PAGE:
Dusty Answer had an immediate and intense popularity. For some readers, it powerfully evoked their university days, and in this regard the book bears comparison with Evelyn Waugh’s Brideshead Revisited (1945), which is set at Oxford in the same time period, the early 1920’s. A reader desiring a portrait of those days could do no better than to read these two novels. A second reason for the novel’s popularity is its relative frankness with regard to sexual attitudes; Lehmann shows her heroine eager to “give herself” to the man she loves. Homoerotic relationships also abound. Although there are no explicit sexual scenes, the novel was considered shocking by many critics. Some of her contemporaries thought that Dusty Answer was a flash in the pan that would both begin and end Lehmann’s career. On the contrary, as she continued to write, maturity deepened her powers of observation.
Invitation to the Waltz
Lehmann’s third novel, Invitation to the Waltz, shows her mastery of atmosphere in a novel. The main character is Olivia Curtis, an adolescent on the verge of adulthood, and it is primarily through her that Lehmann conveys a wonderful atmosphere of expectation and anticipation. The story opens on the morning of Olivia’s seventeenth birthday. Her upper-middle-class home in the snug village of Little Compton is carefully described. A gentle air of mystery, however, is developed: “Something is going on. The kettle’s boiling, the cloth is spread, the windows are flung open. Come in, come in! Here dwells the familiar mystery. Come and find it! Each room is active, fecund, brimming over with it.” The invitation to the reader is explicit: Enter this novel, this home, to watch the dance of life. What one finds is both common and marvelous—common in the easy familiarity and give-and-take of family life and marvelous in the recurring mystery of girl growing to young woman. That Lehmann can have it both ways, in both its common and its marvelous aspects, testifies to her growth as a novelist.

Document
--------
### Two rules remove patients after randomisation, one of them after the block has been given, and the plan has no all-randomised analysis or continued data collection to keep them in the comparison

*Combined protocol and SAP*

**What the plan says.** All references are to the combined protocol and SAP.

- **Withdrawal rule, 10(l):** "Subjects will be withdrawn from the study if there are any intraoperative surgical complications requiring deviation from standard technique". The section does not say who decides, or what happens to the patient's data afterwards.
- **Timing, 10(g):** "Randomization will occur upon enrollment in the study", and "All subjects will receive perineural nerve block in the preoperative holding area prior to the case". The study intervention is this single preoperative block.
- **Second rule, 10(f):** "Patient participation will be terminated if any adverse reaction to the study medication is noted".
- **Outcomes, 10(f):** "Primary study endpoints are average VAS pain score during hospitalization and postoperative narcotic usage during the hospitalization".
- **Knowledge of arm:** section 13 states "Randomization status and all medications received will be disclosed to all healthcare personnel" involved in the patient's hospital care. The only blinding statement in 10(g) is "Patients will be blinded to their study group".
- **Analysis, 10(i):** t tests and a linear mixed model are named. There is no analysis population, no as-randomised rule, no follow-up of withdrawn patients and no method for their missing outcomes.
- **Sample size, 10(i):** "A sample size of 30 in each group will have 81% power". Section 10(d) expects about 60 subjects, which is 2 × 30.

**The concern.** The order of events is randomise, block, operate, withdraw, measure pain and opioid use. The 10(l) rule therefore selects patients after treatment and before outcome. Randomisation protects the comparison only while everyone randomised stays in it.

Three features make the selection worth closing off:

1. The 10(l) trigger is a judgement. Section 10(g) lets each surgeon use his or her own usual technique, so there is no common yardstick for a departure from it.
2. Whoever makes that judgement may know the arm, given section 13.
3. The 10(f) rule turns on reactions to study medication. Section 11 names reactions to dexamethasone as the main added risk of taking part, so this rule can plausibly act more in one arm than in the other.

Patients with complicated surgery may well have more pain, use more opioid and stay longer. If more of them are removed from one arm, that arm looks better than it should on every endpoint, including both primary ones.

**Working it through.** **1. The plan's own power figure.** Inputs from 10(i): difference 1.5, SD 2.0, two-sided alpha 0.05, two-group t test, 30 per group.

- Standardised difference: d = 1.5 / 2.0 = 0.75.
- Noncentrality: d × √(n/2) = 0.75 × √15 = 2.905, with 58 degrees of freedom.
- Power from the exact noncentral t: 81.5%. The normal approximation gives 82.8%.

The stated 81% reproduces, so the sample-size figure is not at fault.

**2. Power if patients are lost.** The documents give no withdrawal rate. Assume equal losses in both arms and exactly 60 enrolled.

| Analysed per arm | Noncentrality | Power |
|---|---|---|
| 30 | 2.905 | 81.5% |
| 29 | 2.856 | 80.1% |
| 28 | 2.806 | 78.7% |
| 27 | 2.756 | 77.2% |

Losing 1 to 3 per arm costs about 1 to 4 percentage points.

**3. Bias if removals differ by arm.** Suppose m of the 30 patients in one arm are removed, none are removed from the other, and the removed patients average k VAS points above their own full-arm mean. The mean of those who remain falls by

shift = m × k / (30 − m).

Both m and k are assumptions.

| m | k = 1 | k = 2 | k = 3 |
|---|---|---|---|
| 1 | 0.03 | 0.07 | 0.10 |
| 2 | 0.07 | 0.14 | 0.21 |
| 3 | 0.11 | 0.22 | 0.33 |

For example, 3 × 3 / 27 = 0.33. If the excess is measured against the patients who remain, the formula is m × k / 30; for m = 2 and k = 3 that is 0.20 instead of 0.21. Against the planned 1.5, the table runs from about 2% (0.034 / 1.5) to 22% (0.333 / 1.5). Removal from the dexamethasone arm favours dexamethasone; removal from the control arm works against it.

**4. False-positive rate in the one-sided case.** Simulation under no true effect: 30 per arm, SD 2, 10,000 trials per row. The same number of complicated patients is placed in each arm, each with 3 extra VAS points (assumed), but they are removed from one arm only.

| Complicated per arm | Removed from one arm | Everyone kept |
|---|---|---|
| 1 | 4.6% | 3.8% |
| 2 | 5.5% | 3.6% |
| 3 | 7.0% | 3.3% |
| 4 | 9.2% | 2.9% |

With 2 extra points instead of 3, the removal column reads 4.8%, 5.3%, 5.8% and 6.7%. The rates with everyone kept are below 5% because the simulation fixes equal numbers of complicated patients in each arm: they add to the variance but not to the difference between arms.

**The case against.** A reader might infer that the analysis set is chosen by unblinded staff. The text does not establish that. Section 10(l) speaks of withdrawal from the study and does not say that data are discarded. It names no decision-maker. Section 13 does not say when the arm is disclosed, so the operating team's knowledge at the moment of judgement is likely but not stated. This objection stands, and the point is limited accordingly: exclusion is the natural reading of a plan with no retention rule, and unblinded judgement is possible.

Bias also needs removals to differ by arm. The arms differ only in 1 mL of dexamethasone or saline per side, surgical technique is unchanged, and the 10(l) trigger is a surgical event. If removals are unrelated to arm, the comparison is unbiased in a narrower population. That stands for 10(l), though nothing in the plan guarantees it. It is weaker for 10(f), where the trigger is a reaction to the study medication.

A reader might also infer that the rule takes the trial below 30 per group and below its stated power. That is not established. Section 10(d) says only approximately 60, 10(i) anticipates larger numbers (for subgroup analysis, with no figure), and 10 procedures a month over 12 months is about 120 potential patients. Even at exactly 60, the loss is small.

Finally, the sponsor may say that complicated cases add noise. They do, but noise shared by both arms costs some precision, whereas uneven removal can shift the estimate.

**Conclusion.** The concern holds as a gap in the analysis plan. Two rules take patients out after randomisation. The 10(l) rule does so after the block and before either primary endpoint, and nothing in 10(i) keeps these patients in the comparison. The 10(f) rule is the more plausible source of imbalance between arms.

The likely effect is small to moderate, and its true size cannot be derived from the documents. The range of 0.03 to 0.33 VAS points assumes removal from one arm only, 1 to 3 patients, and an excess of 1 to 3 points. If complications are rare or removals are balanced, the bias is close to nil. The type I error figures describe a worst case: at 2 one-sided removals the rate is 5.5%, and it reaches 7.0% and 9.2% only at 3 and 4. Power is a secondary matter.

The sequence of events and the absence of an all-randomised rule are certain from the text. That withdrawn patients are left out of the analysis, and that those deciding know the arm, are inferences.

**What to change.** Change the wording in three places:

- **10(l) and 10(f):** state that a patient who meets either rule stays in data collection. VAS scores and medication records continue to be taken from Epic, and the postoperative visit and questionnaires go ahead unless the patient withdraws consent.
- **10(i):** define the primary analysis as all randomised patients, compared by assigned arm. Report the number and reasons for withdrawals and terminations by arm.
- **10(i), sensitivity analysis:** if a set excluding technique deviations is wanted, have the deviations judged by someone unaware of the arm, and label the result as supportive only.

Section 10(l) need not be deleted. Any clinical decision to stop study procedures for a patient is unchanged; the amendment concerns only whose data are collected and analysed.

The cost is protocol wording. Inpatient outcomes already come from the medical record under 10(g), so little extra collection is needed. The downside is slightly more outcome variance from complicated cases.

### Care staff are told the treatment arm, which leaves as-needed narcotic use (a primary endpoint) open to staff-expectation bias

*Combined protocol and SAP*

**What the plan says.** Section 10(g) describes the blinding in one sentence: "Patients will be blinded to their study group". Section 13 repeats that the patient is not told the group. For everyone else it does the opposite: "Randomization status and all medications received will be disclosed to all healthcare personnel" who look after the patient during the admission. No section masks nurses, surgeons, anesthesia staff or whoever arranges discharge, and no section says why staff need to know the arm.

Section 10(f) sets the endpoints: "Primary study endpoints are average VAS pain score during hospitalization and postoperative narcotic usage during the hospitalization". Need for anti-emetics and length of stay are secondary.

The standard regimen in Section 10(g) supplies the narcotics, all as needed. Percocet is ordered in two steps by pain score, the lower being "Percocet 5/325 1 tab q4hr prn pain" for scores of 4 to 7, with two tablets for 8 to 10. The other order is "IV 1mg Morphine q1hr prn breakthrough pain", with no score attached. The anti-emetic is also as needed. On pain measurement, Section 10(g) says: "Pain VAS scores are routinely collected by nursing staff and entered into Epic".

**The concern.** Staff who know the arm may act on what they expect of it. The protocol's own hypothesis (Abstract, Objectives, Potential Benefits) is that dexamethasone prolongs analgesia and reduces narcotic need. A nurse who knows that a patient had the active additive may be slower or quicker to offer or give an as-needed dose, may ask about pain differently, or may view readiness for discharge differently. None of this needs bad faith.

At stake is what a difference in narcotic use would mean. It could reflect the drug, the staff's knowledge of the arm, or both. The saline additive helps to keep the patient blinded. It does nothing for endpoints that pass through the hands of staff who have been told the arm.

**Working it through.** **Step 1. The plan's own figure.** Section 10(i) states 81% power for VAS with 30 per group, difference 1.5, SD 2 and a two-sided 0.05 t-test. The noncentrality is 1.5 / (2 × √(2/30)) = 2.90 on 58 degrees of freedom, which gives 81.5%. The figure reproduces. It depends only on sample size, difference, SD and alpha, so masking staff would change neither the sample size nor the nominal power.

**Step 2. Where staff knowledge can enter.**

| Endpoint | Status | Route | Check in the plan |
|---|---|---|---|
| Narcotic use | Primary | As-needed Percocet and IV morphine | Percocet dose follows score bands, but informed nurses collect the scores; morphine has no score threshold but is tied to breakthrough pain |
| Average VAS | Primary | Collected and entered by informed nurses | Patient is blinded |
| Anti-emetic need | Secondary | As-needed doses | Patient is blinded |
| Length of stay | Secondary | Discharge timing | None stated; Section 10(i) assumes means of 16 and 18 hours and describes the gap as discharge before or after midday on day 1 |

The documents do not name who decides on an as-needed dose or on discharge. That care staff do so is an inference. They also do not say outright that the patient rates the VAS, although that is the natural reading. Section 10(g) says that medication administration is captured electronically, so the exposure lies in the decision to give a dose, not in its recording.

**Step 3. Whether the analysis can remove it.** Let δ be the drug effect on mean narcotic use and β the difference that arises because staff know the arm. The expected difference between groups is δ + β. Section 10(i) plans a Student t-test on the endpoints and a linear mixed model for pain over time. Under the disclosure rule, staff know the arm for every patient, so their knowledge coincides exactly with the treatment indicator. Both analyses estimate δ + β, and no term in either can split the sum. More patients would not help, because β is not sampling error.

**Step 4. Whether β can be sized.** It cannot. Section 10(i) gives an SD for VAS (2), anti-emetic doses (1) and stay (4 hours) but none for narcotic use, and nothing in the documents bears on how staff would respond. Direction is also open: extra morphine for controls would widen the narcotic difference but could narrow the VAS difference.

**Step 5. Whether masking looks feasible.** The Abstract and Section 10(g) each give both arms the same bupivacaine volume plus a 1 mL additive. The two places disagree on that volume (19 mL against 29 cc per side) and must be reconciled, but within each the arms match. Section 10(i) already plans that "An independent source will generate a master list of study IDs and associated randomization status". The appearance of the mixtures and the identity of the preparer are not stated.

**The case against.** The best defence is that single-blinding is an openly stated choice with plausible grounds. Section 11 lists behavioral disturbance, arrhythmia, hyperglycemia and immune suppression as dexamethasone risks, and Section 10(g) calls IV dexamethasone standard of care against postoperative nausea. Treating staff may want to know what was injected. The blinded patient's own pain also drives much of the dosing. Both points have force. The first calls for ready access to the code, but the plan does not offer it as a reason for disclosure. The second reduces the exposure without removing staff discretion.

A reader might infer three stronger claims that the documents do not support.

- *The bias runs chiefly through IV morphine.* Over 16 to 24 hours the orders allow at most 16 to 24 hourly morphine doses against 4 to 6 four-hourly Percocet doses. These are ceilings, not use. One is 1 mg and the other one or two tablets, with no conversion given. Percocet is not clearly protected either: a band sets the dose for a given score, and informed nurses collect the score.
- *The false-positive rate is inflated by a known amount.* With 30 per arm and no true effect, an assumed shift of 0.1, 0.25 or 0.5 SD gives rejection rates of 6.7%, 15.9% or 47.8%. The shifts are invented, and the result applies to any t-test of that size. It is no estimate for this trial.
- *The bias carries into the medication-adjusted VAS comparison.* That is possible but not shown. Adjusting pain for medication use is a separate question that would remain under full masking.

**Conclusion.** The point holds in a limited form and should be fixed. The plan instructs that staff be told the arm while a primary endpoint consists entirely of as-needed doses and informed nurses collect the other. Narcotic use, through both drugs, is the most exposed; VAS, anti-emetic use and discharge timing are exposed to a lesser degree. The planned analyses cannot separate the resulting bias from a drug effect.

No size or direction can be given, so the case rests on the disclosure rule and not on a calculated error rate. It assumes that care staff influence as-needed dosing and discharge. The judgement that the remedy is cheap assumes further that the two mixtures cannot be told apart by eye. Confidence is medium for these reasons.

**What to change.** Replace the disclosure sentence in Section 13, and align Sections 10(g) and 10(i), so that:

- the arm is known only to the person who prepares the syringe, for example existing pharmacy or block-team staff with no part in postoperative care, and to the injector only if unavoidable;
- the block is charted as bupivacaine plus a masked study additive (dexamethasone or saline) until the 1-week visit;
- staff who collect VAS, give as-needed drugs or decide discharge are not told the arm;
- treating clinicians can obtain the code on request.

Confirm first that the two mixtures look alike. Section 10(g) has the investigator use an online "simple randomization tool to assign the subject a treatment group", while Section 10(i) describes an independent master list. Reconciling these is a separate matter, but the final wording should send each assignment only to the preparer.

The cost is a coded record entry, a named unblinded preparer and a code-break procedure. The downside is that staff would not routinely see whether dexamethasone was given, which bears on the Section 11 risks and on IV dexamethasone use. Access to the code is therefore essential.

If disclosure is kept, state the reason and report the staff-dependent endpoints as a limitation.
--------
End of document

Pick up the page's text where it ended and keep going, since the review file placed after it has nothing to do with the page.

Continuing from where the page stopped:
An invitation necessarily inculcates expectation. At the opening of the novel, the invitation to the Spencers’ dance, one week hence, has already been extended. Even as she lies in bed, reveling in its delicious warmth and in the slow, pleasant moments before the hectic day must begin in earnest, Olivia anticipates the dance. Indeed, thoughts about the dance subsume Olivia’s anticipation of a more immediate event, breakfast with the family—the presents to be opened and the good wishes to be received. That the prized gift of the day turns out to be some flame-colored fabric for a new dress to wear to the Spencers’ dance indicates something of Lehmann’s skill in developing a sense of expectation in ever expanding circles of anticipation. Mundane events of plot resonate with increasingly meaningful, open-ended implications, all circumferences being blurred in the subjective consciousness, the magical visionary world, of an innocent, naïve, alert, and sensitive seventeen-year-old.